So I trotted off through the drizzle. Just 3 kilometres this morning, though. Faster than usual, though.

I passed a chap running the other way, young, lithe, swift, running with grace.

I thought of my crazy friend, Desmond, the evangelist who lives in a van.
"What's happened to you?" he said again yesterday, "you've lost a lot of weight, sure you have*"

I haven't. Perhaps between 3 and 8 kg. That's not a lot! However:

1) All my life I have inflated in people's memories. I put on weight in their recollection. 
This means that almost every time people see me for the first time in months, they think I've lost weight.

2) Redistribution. I'm like a good French steak, whatever colour the outside is I'm pink at heart, and I've redistributed some weight from my haunches to my legs.

I thought of my good friend Larry in Leipzig, who I've never met.
He says I got him running and awarded me kudos. (I ducked and the kudos got someone else)

I thought of my good friend Gary Benfold, who I've also been able to encourage to run.
'Run, Benfold, run for your life!' I tell him.

And I gallumphed happily on.

* Desmond didn't actually say "sure you have", but he jolly well ought to have done

Thursday, November 24, 2016

Boy, I feel like such an old croc!

I have to have a 'flu jab, and to do that the nurse will come to the flat, would you believe!
Doctors' surgeries don't have nurses attached, and nurses don't have surgeries.
They come to you.

I also have to have a physio look at my neck, but for that I'm going to their office!

I've been a good boy this afternoon and sorted out appointments for almost everything.


So this morning was the pastorale of the CNEF33, the Conseil National des Evangéliques de France for the Gironde. I had foolishly agreed to bring the "meditation" so I "exhorted them to make every effort to keep the unity of the Spirit through the bond of peace".

I told them from Ephesians that how we express our real spiritual unity, accomplished by the Holy Spirit revealed:

1) The triune God
2) My character
3) My commitment to it

There were about 25 people there. It was good to see our mates, colleagues and folk from the various churches. You sow and wait and see what God does with things.

One guy afterwards said he doesn't have a preacher for the 16th January and could I help them out, so it couldn't have been totally inadmissable, I suppose.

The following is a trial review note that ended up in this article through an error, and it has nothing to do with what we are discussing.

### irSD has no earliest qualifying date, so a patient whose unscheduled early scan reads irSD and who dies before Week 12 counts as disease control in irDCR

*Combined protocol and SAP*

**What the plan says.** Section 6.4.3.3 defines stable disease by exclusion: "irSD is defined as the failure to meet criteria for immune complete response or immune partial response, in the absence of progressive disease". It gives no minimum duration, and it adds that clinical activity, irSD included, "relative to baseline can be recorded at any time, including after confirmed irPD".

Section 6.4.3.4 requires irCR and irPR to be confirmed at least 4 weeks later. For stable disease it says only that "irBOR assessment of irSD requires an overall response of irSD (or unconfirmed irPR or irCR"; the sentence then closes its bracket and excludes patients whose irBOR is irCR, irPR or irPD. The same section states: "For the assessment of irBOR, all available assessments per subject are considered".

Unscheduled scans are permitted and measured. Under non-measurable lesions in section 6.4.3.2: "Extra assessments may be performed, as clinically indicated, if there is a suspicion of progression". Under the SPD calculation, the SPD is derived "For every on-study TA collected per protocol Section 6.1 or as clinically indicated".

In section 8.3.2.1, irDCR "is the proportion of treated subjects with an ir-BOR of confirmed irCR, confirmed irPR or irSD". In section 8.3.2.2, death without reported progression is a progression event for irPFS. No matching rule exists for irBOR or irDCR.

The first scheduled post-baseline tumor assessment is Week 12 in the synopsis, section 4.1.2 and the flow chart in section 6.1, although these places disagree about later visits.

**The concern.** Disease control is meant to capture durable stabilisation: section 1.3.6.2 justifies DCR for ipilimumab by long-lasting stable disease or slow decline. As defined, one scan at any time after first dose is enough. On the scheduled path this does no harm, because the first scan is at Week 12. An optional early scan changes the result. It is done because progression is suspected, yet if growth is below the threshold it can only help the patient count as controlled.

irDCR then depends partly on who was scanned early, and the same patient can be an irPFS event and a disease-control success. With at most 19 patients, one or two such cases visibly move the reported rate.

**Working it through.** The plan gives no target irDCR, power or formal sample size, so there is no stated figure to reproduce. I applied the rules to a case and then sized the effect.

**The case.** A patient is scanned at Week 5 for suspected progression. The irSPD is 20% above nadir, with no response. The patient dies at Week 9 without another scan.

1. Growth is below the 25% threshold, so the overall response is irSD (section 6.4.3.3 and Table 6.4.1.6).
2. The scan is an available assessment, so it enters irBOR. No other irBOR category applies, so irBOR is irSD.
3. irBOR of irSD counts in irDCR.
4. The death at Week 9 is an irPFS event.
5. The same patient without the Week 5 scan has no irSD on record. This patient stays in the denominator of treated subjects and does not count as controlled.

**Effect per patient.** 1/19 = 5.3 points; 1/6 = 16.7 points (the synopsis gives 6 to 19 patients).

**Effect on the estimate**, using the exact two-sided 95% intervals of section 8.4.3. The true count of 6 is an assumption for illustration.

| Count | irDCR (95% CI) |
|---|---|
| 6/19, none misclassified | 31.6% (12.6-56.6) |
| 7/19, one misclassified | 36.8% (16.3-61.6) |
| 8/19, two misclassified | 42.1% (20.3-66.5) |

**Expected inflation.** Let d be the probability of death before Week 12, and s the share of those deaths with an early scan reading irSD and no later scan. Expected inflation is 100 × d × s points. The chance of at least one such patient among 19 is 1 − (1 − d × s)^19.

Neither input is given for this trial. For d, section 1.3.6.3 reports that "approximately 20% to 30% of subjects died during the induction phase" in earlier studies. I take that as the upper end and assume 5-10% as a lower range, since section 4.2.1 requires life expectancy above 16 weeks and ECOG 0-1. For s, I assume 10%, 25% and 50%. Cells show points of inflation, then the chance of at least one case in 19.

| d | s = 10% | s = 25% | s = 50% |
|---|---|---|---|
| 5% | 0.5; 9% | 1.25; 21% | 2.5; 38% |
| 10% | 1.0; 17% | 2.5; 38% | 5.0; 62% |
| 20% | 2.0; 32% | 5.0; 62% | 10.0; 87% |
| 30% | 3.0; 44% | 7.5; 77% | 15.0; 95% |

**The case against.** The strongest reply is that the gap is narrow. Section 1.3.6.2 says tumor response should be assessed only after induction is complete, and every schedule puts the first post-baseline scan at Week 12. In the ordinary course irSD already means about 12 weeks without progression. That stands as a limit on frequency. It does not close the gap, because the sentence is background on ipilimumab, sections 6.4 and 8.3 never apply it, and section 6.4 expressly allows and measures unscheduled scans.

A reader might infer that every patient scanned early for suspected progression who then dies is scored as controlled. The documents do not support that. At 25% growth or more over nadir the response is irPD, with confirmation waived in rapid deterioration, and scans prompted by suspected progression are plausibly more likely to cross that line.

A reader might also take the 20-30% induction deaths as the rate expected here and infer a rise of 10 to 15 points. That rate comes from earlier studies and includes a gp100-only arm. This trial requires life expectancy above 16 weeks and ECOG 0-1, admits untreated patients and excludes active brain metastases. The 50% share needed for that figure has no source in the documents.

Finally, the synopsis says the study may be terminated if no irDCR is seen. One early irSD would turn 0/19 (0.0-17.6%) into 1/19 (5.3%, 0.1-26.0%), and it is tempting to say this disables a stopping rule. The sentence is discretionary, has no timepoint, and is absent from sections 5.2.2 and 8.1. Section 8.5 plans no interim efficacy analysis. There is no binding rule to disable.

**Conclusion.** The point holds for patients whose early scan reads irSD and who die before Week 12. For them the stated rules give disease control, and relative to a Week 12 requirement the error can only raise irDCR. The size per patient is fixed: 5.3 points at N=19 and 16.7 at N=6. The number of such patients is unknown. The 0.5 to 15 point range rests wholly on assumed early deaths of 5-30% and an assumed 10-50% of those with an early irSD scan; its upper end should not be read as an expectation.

Someone somewhere has suddenly realised that M. Fillon is a practicing Catholic

Wednesday, November 23, 2016

Ok - the plagiarism thing

I know pastors who have been fired for it. I have seen quarrels over it.
Plagiarism in the pulpit.
Pastors who download sermons and then deliver them to their folk.

Now to put this in context - when I was training for pastoral ministry I remember someone teaching us that when time is short and you're stuck you can do a lot worse than to find a sermon outline from Spurgeon or Whitefield, take the skeleton and put your own flesh on it. This was WAY before we had access to the internet, of course.

Many years ago I remember buying a commentary on a particular book of the Bible and being surprised to find structures, approaches, illustrations, sections that I remembered hearing just a few Sundays previously from the preacher in my church.

Not only that, but in my early days in Deeside when preaching through Acts I found one particular book so helpful that I wrote to the author and told him, confessing that much of what I said depended largely on the spade work he had done.

That's not really what people are talking about, though. My use of this guy's book - well I couldn't just take his text and read in in an animated way and pass it off as my sermon. That would never work. He was a different character entirely from me, his church was different from mine and there was a whole process of bringing God's word through me to his people that needed to happen.

As for intellectual property, creativity, rights etc - I really hope that we couldn't care less about all that. I'm not an artist and although I do occasionally try to think, I don't consider myself to be an intellectual, either. Nothing flatters me more than those odd occasions when people have told me they've used my  illustration or whatever. Great!

Though I need to inform you that I have patented the Davey Blue Peter flowerpot illustration - it is available to use at a cost of £1.50 per sermon delivery or £15.00 for a lifetime licence.